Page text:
Table of Contents

Handbook of Research Methods and Applications in Economic Geography

Handbook of Research Methods and Applications in Economic Geography

Handbooks of Research Methods and Applications series

Edited by Charlie Karlsson, Martin Andersson and Therese Norman

The main purpose of this Handbook is to provide overviews and assessments of the state-of-the-art regarding research methods, approaches and applications central to economic geography. The chapters are written by distinguished researchers from a variety of scholarly traditions and with a background in different academic disciplines including economics, economic, human and cultural geography, and economic history. The resulting handbook covers a broad spectrum of methodologies and approaches applicable in analyses pertaining to the geography of economic activities and economic outcomes.

Chapter 13: Methods and applications of regional innovation systems analysis

Bjørn Asheim, Lars Coenen and Jerker Moodysson

Subjects: economics and finance, regional economics, geography, economic geography, research methods in geography, research methods, research methods in economics, research methods in geography, urban and regional studies, regional economics, research methods in urban and regional studies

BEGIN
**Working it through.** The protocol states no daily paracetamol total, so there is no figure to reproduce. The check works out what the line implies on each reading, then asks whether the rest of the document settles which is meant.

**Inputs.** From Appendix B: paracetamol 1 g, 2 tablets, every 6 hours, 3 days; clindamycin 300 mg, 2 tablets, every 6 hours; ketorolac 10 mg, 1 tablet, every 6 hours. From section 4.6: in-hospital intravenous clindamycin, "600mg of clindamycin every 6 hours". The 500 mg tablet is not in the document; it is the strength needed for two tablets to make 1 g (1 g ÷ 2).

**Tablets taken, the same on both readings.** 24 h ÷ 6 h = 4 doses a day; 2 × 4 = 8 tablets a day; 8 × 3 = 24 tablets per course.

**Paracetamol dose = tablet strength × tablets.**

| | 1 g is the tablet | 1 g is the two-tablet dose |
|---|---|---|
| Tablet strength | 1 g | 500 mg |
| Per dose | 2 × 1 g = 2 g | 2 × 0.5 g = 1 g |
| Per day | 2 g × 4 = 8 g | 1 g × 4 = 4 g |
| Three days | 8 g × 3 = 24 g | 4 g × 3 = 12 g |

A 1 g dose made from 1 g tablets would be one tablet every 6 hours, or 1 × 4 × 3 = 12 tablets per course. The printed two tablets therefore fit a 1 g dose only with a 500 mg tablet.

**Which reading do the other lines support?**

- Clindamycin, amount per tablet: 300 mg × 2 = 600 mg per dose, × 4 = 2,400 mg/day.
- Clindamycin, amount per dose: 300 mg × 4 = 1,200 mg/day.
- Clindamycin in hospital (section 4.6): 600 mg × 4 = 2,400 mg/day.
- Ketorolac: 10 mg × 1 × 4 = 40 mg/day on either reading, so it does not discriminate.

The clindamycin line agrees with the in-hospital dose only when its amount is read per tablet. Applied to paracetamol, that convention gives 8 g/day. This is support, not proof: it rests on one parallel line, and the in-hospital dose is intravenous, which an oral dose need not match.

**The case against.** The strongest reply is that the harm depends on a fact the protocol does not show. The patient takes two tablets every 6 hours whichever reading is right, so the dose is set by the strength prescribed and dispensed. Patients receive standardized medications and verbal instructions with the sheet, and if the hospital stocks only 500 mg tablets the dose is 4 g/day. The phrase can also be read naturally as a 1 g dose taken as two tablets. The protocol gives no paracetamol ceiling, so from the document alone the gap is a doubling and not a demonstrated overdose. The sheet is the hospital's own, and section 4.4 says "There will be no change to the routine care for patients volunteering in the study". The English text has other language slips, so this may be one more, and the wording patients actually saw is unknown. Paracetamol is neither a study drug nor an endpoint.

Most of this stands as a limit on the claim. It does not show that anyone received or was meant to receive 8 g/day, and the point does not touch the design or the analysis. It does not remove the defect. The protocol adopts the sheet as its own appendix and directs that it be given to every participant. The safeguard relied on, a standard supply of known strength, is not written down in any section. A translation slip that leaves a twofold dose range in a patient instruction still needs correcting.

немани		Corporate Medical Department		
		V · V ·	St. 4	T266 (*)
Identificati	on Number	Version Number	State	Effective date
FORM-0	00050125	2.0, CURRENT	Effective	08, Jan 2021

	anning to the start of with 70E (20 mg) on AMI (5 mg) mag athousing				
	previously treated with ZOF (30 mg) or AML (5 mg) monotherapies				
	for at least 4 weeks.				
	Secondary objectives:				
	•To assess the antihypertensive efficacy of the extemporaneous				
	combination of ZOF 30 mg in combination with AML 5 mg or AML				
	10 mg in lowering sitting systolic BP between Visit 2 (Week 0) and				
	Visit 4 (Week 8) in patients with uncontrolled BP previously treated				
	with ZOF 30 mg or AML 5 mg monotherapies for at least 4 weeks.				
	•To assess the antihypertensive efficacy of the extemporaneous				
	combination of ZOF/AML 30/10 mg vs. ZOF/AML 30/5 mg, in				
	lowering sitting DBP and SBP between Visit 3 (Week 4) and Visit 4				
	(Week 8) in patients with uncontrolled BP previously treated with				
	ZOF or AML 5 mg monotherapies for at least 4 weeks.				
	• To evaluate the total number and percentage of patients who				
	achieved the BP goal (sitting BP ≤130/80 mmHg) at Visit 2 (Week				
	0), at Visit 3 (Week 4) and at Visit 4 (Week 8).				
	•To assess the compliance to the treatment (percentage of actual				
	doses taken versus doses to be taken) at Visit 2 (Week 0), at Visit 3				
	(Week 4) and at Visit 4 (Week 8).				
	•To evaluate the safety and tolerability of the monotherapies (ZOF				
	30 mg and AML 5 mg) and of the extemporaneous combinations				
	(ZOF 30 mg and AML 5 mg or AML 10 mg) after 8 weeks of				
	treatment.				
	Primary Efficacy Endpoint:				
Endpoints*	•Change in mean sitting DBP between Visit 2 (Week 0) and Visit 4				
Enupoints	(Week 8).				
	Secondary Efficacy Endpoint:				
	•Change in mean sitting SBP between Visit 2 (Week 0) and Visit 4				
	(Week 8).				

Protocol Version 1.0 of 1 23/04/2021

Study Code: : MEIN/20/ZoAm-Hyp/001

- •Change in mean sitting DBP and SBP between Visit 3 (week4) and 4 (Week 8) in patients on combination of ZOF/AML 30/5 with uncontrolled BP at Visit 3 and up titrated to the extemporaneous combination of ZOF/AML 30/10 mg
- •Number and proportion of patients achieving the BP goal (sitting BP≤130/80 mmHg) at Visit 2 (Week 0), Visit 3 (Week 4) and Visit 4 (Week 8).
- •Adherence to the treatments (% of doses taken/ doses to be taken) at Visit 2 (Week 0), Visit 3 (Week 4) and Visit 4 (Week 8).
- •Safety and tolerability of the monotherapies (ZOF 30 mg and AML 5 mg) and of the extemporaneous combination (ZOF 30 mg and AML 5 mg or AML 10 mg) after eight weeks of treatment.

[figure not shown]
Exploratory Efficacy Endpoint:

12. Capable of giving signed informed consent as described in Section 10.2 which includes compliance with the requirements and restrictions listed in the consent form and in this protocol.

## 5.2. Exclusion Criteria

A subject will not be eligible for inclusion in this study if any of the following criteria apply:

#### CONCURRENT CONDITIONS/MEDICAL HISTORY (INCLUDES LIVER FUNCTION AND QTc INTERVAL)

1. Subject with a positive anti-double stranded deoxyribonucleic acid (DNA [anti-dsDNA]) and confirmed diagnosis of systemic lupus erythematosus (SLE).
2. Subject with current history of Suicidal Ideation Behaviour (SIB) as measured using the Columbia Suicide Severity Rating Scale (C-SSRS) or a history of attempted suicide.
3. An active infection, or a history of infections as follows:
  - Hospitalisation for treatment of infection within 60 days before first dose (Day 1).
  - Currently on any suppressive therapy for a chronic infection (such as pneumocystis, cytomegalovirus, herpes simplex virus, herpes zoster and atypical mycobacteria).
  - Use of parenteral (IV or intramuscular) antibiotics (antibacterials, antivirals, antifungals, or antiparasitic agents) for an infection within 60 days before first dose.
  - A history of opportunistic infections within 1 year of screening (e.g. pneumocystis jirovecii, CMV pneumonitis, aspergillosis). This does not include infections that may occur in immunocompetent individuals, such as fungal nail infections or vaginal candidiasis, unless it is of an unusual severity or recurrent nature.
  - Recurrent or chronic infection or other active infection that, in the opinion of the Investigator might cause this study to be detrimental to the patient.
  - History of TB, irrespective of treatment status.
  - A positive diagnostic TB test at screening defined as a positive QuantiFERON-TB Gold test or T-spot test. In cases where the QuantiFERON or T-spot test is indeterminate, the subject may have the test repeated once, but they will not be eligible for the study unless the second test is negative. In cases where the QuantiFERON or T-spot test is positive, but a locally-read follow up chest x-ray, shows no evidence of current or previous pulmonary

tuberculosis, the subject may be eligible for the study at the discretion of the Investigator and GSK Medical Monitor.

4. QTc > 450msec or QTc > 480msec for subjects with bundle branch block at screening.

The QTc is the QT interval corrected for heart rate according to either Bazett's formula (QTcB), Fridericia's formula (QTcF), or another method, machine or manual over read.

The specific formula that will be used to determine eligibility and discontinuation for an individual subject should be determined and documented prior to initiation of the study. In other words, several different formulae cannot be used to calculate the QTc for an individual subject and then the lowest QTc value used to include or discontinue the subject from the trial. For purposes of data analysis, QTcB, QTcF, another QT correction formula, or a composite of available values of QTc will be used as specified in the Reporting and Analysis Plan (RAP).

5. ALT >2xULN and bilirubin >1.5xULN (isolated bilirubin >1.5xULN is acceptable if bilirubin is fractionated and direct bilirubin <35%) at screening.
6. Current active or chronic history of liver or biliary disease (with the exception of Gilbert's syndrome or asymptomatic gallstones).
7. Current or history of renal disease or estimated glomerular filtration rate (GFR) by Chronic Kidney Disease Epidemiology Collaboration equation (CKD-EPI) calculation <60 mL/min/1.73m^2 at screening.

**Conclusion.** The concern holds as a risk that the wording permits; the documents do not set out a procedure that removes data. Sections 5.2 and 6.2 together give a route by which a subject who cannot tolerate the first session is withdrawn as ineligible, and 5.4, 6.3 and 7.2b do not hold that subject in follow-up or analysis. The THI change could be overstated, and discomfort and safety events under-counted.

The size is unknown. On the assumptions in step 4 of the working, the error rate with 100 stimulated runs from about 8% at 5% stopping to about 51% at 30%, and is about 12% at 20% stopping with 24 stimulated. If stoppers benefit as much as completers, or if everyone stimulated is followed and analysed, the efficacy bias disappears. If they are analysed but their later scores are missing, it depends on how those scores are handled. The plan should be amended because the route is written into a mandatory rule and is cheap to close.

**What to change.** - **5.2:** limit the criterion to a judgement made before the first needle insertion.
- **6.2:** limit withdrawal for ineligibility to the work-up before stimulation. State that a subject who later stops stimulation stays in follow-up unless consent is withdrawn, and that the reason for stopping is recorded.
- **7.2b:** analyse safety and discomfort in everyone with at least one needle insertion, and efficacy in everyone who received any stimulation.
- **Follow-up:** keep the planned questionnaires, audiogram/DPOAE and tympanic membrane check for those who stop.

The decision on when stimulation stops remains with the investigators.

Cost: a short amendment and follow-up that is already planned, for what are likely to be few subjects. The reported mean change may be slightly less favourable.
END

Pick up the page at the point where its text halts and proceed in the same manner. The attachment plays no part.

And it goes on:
After entering the scene in the late 1980s and early 1990s (e.g. Freeman, 1987; Lundvall, 1988; Cooke, 1992), the innovation systems approach was until 2003 represented in more than 750 scientific publications (Carlsson, 2004). The ‘classics’ include Lundvall (1992), Nelson (1993) and Braczyk et al. (1998). Comprehensive overviews and illustrative examples, both of empirical work and the theoretical roots of the approach, are, in addition to those mentioned above, found in Edquist (1997), Cooke et al. (2004), Fagerberg et al. (2005) and Eklund (2007), among other sources. A reasonable estimation, based on our own participation in academic conferences and readings of the literature during the recent decade, is that the number of publications elaborating on the innovation systems approach has grown exponentially since Carlsson’s (2004) survey. Another review of the conceptual basis and main issues addressed in the innovation system literature would therefore not only go far beyond the scope of this chapter, but neither would it add much to our understanding of the concept, or to the research questions of concern. The purpose of the chapter is rather to provide an overview of the central features of the innovation systems approach, as it has evolved over the past decade, and to discuss some core methodological challenges connected to empirical studies of regional innovation systems (RIS) and related policy.

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